Could solving real challenges be key to enterprise success?

Photo Supplied: Waste Want.

In South Africa, we recycle just 11% of the 42-million tonnes of general waste we create per annum. And this excludes hazardous waste like batteries. Millennials are also the least likely to recycle, showing a worrying trend in emerging leaders. Another concern? Our handling of plastic. We’re in the top 20 global offenders for mismanaged waste and come second (after the US) for plastic waste generated per person a day. We need to prioritise sustainability in every sector of society, including corporates.

Waste Want is an example of how to make sustainability core to a business. The majority black women-owned enterprise was founded to help solve South Africa’s waste challenge whilst having a ripple positive impact on vulnerable, homeless young people. The company focuses on sustainability in terms of creating employment, positive environmental impact, and educating young people. It’s the epitome of a progressive, forward-focused business that answers society’s call for companies to be forces for good. It’s also an excellent example of how solving real-world challenges is central to success for enterprises. A model for enterprise development (ED) going forward.

Lydia Anderson-Jardine and her husband Anthony Jardine co-founded the business in 2010. Having gone through Sanlam’s Enterprise and Supplier Development (ESD) Programme, it established the financial and business base to scale and process increased waste volumes with faster turnaround times. It now has a staff complement of 29, and has secured several big contracts, including a City of Cape Town tender.

Waste Want

Anderson-Jardine says the idea came from spotting a gap, “We were faced with financial challenges as a family and saw the need for the facilitation of recyclable waste in Cape Town; I immediately insisted we do something about it.”

A big take-out for other businesses is the success of Waste Want Youth. This sees Waste Want work with night shelters to recruit homeless youth into the business, training them to sort recyclables and grade different materials. Young people who successfully complete training are offered fulltime employment. So far, about 70 young people have been assisted directly and 30 to 40, indirectly. Considering the country’s youth unemployment crisis, the impact of this cannot be underestimated and it’s a model that other businesses could consider emulating.

Anderson-Jardine calls this a key highlight, “One of the key highlights is also the growth that we have brought to our workers, seeing people move from the homeless shelters back into their parental homes is a wonderful experience. The fact that we can provide them with employment to be breadwinners in their home shows that sustainability happens all around.”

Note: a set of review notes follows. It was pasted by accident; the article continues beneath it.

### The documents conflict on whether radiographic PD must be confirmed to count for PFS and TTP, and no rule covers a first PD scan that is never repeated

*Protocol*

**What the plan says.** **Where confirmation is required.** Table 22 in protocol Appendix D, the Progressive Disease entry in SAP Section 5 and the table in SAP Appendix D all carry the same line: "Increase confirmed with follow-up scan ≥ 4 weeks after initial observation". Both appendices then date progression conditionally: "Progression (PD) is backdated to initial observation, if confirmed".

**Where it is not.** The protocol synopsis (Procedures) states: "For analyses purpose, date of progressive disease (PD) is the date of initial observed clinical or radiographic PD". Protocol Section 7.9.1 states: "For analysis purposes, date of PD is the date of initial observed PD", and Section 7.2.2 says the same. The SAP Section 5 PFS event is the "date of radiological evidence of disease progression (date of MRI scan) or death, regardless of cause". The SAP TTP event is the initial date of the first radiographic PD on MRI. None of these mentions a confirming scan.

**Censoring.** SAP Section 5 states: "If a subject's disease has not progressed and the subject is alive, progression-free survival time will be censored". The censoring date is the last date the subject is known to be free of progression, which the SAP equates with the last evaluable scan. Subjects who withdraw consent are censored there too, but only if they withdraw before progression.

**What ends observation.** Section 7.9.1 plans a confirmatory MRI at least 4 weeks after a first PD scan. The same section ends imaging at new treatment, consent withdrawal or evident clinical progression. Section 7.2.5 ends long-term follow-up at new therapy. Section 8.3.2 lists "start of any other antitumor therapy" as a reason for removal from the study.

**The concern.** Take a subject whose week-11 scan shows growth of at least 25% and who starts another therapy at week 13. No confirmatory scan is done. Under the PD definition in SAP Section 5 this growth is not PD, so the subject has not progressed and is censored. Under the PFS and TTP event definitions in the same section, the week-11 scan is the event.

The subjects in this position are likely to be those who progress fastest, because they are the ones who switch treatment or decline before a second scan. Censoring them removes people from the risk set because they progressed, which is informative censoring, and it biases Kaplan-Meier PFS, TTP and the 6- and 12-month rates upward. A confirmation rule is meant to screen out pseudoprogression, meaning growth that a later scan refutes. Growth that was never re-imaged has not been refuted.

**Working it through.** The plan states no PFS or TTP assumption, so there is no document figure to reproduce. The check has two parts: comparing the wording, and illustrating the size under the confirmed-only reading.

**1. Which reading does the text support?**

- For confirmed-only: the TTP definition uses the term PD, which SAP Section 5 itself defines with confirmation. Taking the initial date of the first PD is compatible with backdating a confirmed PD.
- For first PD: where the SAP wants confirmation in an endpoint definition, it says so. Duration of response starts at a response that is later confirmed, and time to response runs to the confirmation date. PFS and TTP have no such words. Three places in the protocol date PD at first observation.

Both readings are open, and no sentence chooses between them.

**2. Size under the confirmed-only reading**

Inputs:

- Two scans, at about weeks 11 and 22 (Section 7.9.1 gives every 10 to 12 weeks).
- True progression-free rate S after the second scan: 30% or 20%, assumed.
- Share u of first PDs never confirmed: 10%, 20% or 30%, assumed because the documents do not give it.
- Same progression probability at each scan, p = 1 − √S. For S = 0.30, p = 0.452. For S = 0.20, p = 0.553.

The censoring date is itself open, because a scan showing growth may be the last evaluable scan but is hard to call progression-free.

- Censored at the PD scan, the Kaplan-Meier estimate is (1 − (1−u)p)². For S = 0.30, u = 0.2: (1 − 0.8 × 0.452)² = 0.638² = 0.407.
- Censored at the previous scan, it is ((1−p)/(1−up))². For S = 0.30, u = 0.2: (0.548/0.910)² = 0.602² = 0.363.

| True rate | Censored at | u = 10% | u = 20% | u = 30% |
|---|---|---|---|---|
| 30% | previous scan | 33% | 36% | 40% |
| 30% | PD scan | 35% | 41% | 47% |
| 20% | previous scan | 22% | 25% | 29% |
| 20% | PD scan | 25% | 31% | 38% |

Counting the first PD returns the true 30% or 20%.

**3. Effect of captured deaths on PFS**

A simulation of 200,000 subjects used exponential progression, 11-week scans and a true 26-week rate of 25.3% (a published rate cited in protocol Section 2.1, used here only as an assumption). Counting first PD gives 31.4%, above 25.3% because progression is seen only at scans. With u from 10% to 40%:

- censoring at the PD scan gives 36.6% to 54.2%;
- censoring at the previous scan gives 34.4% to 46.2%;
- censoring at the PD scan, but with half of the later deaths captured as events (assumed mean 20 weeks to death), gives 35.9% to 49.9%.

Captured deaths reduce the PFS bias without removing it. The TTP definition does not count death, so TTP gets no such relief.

Photo Supplied – Part of the Recycling Process: Waste Want

Another key take-away is Waste Want’s partnership with schools. Given that millennials seem to be the least likely to recycle, Waste Want is working with young people to ensure up-and-coming generations are aware of responsible waste handling. Educating future clients makes business sense. And it benefits South Africa.

The main message for other small business owners? The most successful entrepreneurs tend to be those who solve a real challenge South Africans face sustainably, in a way that benefits society and does good. Anderson-Jardine says, “We see ourselves as a social enterprise. We seek to maximise our profits along with social and human wellbeing.

I cannot reiterate enough that creating shared value is mutually beneficial to all parties involved. By growing our business, we’re contributing to the economy, assisting job creation in the green economy, making a difference from an environmental standpoint and helping the people who work for us.”

Paula Barnard, Acting Head of Sanlam Foundation, concludes, “It’s a privilege to be able to work with enterprises like Waste Want. Sanlam has a long-standing commitment to the development of black enterprises in its supply chain and the protection of our natural resources. Our deep investments in both areas are testament to the fact that we cannot divorce the creation of business wealth from protecting our natural wealth. We are WealthsmithsTM, which implies protecting and creating wealth across all categories.

 

Going forward, we believe social impact investing in the ED space will become a big focus for the future. Additionally, the pace of innovation in sustainability and environmental awareness causes frequent value chain disruption. SME owners need to be agile and responsive to the changes, and able to spot opportunities for growth in their offerings. This means staying abreast with trends. It’s key for them to attend networking and learning opportunities to ensure they can identify the possible risks and opportunities that change, disruption and innovation present.”